ROBERT SIEGEL, host:
From NPR News, this is ALL THINGS CONSIDERED. I'm Robert Siegel.
MICHELE NORRIS, host:
And I'm Michele Norris.
For many people, Clarence Thomas will be forever linked with Anita Hill and her accusations of workplace harassment, inappropriate jokes, and, of course, his bruising confirmation hearings. Now, as the Supreme Court justice, Thomas is arguable the most powerful black man in public life. He is also arguably the most despised. That's according to a new biography called "Supreme Discomfort: The Divided Soul of Clarence Thomas."
Washington Post reporters Kevin Merida and Michael Fletcher followed Thomas from his childhood in Pin Point, Georgia, to his rise within the Republican Party. He held key positions in the Reagan administration, yet the public knew little of Thomas until those explosive confirmation hearings.
Kevin Merida said that experience pushed Thomas further to the right and helped harden his conservative views.
Mr. KEVIN MERIDA (Reporter, Washington Post): There was someone who is a classmate of his that said that Thomas really was a radical. And by that, she meant that with everything that he does, there's not a lot of consideration for alternative points of view. He was rigid when he was so called aficionado of Malcolm X teachings and wore berets, and he's rigid now when he's really firmly conservative. Some believe he's the purest conservative on the court, and a religionist(ph), and that there's not a lot of room for consideration of other ideas.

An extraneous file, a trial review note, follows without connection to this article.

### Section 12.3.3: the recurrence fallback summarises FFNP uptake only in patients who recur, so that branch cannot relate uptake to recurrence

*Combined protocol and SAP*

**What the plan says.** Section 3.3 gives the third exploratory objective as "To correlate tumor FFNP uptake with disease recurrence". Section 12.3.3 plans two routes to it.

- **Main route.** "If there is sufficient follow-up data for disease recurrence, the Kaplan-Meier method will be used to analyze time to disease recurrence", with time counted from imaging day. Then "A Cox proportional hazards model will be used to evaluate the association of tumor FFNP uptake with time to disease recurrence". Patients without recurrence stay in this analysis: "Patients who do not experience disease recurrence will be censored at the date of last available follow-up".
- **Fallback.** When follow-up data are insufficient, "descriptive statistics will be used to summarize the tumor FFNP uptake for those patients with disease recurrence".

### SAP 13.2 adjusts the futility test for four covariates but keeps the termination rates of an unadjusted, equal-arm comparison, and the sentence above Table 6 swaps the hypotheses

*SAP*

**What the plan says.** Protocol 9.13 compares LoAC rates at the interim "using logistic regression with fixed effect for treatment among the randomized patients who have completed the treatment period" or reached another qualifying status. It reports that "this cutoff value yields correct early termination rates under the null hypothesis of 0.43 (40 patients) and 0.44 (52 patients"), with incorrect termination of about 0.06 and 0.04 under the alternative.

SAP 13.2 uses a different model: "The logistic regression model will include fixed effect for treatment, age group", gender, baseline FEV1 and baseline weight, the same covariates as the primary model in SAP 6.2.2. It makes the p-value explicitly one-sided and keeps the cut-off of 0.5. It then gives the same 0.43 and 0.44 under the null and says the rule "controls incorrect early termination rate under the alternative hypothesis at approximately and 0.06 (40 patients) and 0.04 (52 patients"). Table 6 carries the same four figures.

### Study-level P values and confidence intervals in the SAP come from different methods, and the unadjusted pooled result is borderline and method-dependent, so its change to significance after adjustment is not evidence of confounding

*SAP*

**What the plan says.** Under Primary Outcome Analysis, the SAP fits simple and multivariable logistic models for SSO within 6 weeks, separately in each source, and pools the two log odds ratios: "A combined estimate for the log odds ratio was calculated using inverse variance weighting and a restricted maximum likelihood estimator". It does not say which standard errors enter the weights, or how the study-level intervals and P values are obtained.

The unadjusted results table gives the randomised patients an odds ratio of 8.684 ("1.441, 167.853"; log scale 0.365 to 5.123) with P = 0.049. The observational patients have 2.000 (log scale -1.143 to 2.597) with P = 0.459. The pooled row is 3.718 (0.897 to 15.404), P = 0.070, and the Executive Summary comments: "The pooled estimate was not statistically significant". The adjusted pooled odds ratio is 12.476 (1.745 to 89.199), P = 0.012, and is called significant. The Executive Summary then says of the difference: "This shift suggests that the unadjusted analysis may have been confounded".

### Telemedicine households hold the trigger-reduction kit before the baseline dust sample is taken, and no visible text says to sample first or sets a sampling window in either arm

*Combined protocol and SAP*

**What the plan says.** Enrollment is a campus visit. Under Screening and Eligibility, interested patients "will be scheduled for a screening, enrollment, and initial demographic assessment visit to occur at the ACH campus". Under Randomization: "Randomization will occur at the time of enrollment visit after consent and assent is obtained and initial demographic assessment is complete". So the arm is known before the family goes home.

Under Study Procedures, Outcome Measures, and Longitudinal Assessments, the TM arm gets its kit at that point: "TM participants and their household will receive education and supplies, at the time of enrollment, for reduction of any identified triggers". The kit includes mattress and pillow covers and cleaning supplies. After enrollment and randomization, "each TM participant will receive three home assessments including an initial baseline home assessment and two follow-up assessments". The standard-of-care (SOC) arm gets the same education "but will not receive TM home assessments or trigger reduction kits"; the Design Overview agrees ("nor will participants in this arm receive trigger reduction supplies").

Thomas is really much more alone with his ideas, who gives speeches, but he's not in environments where there's a give and take. And so you wonder what is it about him that won't allow that.
NORRIS: Kevin, why did you decide to write this book?
Mr. MERIDA: Well, I think that - and Mike and I agree with this I think - that Thomas is probably one of the most, you know, fascinating, intriguing figures in public life. One the most unknowable, perhaps misunderstood - one of the most caricatured. It's intriguing to us that usually when you have black high achievers, you see them lifted up and celebrated.